Dorothy covered them with her hands and they nestled with comfortable twitterings into silence.

"You're a kind of special providence, aren't you, Dorothy? But I've no sympathy with chickens who will be born just in time for the equinoctial."

"I didn't want them," said Dorothy, anxious to defend her management. "The old hen stole her nest and she left them the day before the rain. She's making herself comfortable now in the corn-bin."

"She ought to be made an example of; that's the way of the world, however,—retribution doesn't fall always on the right shoulders. I must go now. We'll take your mother and Jimmy first, and then, if you won't come, you shall let me stay with you. The mill is safe enough, anyhow."

Evesham returned with the chaise and a man, who, he insisted, should drive away old John and the cows, so that Dorothy should have less care. The mother was packed into the chaise with a vast collection of wraps, which almost obliterated Jimmy. As they started, Dorothy ran out in the rain with her mother's spectacles and the five letters, which always lay in a box on the table by her bed. Evesham took her gently by the arms and lifted her back across the puddles to the stoop.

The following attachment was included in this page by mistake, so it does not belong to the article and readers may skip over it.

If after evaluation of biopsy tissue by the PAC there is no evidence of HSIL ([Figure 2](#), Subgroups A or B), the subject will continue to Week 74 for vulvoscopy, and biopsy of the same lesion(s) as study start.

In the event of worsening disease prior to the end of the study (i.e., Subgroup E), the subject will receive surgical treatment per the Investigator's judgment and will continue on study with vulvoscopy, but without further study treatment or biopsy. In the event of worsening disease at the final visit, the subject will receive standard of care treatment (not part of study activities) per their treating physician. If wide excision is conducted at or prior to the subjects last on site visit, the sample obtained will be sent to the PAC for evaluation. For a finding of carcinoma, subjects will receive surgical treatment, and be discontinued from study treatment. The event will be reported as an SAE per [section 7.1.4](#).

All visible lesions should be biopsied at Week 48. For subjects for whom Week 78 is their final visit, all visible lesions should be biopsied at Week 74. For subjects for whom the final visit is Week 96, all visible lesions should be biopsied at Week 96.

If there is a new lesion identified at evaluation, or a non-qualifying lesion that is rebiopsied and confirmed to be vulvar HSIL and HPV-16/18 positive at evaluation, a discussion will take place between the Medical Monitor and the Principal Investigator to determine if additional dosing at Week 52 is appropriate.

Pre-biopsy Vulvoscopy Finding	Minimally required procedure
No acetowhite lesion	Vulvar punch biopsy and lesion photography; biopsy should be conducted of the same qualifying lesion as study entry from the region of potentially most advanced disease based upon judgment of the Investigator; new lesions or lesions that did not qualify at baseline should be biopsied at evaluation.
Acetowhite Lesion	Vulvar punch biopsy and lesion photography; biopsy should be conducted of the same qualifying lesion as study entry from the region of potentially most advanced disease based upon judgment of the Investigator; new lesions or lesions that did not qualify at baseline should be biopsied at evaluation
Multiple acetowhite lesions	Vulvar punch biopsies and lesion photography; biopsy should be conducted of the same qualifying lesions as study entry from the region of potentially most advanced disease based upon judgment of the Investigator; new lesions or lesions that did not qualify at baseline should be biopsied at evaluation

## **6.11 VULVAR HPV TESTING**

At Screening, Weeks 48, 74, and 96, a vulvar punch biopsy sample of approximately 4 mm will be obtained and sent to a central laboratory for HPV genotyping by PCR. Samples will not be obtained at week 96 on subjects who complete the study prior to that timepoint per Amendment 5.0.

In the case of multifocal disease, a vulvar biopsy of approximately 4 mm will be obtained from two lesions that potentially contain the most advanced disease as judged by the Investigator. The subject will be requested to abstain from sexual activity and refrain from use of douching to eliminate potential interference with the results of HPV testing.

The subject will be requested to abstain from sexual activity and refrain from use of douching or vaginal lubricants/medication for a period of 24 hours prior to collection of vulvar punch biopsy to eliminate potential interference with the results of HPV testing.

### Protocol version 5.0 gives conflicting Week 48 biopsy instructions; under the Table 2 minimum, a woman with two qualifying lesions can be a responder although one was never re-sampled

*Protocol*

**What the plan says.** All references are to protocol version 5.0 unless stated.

As the chaise drove off, she went back into the sitting-room and crouched on the rug, her wet hair shining in the firelight. She took out her chickens one by one and held them under her chin, with tender words and finger-touches. If September chickens have feelings as susceptible as their bodies, Dorothy's orphans must have been imperiled by her caresses.

"Look here, Dorothy! Where's my trousers?" cried Shep, opening the door at the foot of the stairs.

Reuby was behind him, fully arrayed in his own garment aforesaid, and carrying the bedroom candle.

"Here they are—with a needle in them," said Dorothy. "What are you getting up in the middle of the night for?"

"Well, I guess it's time somebody's up. Who's that man driving off our cows?"

"Goosey! It's Walter Evesham's man. He came for mother and all of us, and he's taken old John and the cows to save us so much foddering."

"Ain't we going too?"

"I don't see why we should, just because there happens to be a little water in the kitchen. I've often seen it come in there before."

"Well, thee never saw anything like this before—nor anybody else, either," said Shep.